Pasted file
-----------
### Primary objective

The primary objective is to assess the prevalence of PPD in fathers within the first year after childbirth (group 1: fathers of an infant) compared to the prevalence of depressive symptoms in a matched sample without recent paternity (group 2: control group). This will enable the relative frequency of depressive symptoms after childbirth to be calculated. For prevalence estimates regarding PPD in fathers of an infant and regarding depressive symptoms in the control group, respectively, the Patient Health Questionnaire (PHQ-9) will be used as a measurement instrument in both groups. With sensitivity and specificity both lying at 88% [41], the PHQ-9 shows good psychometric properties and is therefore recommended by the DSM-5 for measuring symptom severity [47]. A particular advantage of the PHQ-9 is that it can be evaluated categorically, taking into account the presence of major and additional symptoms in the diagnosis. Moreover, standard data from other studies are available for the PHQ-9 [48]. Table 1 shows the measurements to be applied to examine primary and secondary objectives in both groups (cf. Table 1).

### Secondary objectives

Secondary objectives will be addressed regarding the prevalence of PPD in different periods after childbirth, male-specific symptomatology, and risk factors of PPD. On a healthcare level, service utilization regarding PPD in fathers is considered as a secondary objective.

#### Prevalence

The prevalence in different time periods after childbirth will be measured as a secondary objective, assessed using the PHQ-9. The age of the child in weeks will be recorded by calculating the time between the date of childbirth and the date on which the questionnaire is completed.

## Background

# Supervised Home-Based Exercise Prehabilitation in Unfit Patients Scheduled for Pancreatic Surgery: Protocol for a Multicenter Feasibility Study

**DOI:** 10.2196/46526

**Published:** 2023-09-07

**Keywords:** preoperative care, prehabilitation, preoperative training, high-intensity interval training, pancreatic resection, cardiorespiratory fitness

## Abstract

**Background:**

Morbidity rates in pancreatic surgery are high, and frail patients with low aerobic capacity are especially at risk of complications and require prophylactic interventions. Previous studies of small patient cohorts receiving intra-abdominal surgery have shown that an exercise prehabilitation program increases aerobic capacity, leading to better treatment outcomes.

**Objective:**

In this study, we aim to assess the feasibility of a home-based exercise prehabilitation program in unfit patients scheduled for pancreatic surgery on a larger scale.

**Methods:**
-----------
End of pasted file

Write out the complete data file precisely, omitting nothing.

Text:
### Primary objective

The primary objective is to assess the prevalence of PPD in fathers within the first year after childbirth (group 1: fathers of an infant) compared to the prevalence of depressive symptoms in a matched sample without recent paternity (group 2: control group). This will enable the relative frequency of depressive symptoms after childbirth to be calculated. For prevalence estimates regarding PPD in fathers of an infant and regarding depressive symptoms in the control group, respectively, the Patient Health Questionnaire (PHQ-9) will be used as a measurement instrument in both groups. With sensitivity and specificity both lying at 88% [41], the PHQ-9 shows good psychometric properties and is therefore recommended by the DSM-5 for measuring symptom severity [47]. A particular advantage of the PHQ-9 is that it can be evaluated categorically, taking into account the presence of major and additional symptoms in the diagnosis. Moreover, standard data from other studies are available for the PHQ-9 [48]. Table 1 shows the measurements to be applied to examine primary and secondary objectives in both groups (cf. Table 1).

### Secondary objectives

Secondary objectives will be addressed regarding the prevalence of PPD in different periods after childbirth, male-specific symptomatology, and risk factors of PPD. On a healthcare level, service utilization regarding PPD in fathers is considered as a secondary objective.

#### Prevalence

The prevalence in different time periods after childbirth will be measured as a secondary objective, assessed using the PHQ-9. The age of the child in weeks will be recorded by calculating the time between the date of childbirth and the date on which the questionnaire is completed.

## Background

# Supervised Home-Based Exercise Prehabilitation in Unfit Patients Scheduled for Pancreatic Surgery: Protocol for a Multicenter Feasibility Study

**DOI:** 10.2196/46526

**Published:** 2023-09-07

**Keywords:** preoperative care, prehabilitation, preoperative training, high-intensity interval training, pancreatic resection, cardiorespiratory fitness

## Abstract

**Background:**

Morbidity rates in pancreatic surgery are high, and frail patients with low aerobic capacity are especially at risk of complications and require prophylactic interventions. Previous studies of small patient cohorts receiving intra-abdominal surgery have shown that an exercise prehabilitation program increases aerobic capacity, leading to better treatment outcomes.

**Objective:**

In this study, we aim to assess the feasibility of a home-based exercise prehabilitation program in unfit patients scheduled for pancreatic surgery on a larger scale.

**Methods:**